005:08:26 Duke: Roger. We see all that. We've got a brownish spot that's pretty hard to pick out just exactly what we're looking at, but we do see the brown and the clouds out over the ocean about the center of the globe.

005:08:37 Stafford: Yes. Okay. The brown spot is the Rocky Mountains. It runs down around into New Mexico, up into Colorado.

005:09:29 Duke: Hey, boy! That is really fantastic. We can pick out Baja and the smog over LA and we see Mexico and we go off to the east, in our picture, and come into the Rockies area. The Baja California and the Gulf, they really stand out beautiful.

005:09:46 Stafford: Okay. We'll move it around.

005:09:49 Duke: Looks like we've got some cloud down over New Orleans and down in that way.

005:10:57 Cernan: Charlie, this is - It's so hard to describe. You can go right up past Alaska, and you can see the polar caps. It's incredible.

005:11:08 Duke: We see it all here, Gene. The colors are really beautiful.

005:11:22 Stafford: Looks like the people of New York have a little bit of cloud cover today. It goes all the way down, in fact, down back by the Cape.

005:12:07 Duke: We copy, Gene. We are getting a real idea now, for the first time, of what you are really seeing up there. The colors on the oceans are just as blue as they can be and real white clouds all over, and the land is a real deep brown, Almost a reddish brown.

005:12:26 Cernan: And the North Pole, the Arctic area, is just solidly, whitely, snow-covered.

005:12:31 Duke: Roger.

005:12:33 Stafford: It's a brown around in the Rocky Mountains and orange down into New Mexico and becomes a little more of a purplish orange...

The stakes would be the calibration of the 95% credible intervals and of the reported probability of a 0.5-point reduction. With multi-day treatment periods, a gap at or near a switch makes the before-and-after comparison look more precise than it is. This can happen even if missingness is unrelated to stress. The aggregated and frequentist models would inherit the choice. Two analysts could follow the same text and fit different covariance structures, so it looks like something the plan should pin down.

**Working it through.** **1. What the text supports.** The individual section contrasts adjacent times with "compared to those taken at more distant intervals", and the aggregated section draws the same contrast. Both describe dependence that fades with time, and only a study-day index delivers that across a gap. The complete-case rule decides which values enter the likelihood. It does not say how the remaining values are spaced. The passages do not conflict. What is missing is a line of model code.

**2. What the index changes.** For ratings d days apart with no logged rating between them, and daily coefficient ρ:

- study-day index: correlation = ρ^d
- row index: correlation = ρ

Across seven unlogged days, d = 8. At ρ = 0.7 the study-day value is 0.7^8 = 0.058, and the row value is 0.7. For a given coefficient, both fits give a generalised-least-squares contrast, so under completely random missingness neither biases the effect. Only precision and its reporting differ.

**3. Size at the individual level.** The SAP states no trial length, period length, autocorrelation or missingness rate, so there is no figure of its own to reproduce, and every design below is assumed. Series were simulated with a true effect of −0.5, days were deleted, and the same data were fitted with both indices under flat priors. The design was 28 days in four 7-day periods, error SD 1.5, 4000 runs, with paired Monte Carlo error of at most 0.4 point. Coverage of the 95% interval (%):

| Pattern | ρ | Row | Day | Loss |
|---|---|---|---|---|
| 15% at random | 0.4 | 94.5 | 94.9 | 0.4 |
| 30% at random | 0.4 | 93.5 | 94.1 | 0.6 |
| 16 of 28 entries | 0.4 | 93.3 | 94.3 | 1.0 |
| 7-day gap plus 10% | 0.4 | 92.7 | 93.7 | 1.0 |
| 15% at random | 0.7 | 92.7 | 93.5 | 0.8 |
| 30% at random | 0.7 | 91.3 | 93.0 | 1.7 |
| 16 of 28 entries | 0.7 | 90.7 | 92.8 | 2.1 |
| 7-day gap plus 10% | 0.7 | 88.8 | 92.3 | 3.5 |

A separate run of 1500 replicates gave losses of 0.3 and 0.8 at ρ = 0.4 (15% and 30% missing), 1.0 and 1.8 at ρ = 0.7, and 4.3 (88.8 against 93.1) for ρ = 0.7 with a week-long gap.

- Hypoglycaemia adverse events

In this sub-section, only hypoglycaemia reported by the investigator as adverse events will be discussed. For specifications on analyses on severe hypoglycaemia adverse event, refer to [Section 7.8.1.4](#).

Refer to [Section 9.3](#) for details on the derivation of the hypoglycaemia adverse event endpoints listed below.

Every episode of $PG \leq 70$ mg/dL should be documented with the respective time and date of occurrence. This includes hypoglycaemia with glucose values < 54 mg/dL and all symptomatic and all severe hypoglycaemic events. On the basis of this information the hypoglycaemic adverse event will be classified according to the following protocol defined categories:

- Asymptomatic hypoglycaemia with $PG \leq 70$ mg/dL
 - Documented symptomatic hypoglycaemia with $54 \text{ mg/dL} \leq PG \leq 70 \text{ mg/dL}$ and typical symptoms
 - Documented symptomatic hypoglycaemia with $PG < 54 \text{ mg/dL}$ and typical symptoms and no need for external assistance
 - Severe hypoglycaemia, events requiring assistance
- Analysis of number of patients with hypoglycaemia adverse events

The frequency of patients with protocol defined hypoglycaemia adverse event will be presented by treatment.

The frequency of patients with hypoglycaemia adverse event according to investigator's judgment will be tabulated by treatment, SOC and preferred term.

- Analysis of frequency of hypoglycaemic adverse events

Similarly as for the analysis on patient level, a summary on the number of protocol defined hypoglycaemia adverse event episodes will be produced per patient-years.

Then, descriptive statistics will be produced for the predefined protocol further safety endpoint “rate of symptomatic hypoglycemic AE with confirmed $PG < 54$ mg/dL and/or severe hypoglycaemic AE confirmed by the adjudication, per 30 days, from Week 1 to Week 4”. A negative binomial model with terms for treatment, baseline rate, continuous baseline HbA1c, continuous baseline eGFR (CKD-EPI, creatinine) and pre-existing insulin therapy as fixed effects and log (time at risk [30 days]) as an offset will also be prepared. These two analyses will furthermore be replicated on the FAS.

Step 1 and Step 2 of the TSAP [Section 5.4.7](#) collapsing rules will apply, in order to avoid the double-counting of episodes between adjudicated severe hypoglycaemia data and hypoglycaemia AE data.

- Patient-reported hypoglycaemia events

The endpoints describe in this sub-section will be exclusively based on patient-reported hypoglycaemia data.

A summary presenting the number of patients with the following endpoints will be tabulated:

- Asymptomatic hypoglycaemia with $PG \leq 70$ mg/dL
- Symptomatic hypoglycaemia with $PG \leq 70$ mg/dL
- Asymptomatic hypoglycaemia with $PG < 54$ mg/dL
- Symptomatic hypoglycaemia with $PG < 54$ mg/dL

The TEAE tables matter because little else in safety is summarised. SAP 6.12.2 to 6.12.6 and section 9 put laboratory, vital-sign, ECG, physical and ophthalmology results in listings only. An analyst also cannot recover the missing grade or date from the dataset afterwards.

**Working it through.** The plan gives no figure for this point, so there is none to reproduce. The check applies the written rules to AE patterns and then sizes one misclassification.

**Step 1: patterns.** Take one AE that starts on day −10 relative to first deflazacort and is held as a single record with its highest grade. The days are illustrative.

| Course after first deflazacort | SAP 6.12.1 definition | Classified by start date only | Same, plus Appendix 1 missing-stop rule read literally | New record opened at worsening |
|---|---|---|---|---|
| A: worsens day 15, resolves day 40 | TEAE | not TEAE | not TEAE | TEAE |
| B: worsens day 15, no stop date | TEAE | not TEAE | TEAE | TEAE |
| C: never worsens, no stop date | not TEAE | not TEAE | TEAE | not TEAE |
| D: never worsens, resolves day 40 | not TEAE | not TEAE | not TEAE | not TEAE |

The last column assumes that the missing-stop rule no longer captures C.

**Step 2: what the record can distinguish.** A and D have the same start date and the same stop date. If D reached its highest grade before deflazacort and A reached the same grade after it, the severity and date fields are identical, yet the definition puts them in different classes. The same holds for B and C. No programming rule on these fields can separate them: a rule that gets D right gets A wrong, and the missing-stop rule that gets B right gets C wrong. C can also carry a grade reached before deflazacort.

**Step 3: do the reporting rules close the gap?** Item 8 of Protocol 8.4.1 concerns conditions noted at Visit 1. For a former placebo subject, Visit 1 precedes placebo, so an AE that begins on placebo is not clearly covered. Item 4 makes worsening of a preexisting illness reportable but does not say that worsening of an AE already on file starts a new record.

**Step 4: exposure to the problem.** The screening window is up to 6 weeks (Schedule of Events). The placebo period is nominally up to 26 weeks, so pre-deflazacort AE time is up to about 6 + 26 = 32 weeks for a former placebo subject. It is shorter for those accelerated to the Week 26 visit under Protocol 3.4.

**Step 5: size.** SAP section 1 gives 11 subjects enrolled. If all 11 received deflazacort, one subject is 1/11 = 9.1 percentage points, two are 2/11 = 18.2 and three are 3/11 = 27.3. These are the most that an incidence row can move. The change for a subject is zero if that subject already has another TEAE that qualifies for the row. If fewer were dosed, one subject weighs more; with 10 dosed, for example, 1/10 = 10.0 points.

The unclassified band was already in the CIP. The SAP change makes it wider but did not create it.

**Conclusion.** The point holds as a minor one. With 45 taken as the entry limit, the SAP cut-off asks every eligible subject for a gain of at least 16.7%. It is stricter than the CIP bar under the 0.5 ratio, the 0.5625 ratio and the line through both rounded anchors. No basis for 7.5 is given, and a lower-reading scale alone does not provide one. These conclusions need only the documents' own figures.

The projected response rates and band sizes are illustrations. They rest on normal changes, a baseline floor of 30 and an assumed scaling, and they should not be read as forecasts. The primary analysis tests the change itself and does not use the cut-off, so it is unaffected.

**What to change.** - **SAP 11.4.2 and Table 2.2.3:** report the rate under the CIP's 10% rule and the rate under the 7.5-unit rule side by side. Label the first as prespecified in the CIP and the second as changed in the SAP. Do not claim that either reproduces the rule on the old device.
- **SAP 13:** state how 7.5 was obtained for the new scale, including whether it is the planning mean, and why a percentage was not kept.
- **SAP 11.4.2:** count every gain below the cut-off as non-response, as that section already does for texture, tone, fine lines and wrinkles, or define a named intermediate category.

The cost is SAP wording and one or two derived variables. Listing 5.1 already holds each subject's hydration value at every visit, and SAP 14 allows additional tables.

Go check the photos. Their descriptions match perfectly.

We even have a close up zoom, which Duke says “has to be the greatest sight ever”. Figure shows a compilation of screenshots from the maximum extent of this zoom along with a still from mission control taken during that sequence (from the film “Apollo 10 - to sort out the unknowns”).

Figure Compilation of stills from live TV broadcast (left), along with a still from ‘Apollo 10 - to sort out the unknowns’ taken at maximum zoom. The view in the latter is rotated 90 degrees.

It should be pretty obvious that the view you are seeing there is exactly the same one shown in the still image.

The next analysis carried out in detail is of AS10-34-5019, but in between the TV broadcast and that one we have another pair of images that show a small degree of rotation (figure

Figure AS10-34-5016 compared with SkySafari time estimate

The terminator has moved to around the edge of Florida, and there has been clear rotation of the Earth in the 90 minutes or so since the TV broadcast and the approximate time of this image. There’s not much to confirm the timing in the mission transcript, other than capcom confirming the time of transferring over to Hawaii from Goldstone as about 23:15 GMT, and John Yound noting that:

006:35:23 Young: Los Angeles looks clear today except for a little smog, I believe.

The next full analysis is of AS13-34-5019, shown below in figure

Figure GAP scan of AS10-34-5019. AJF source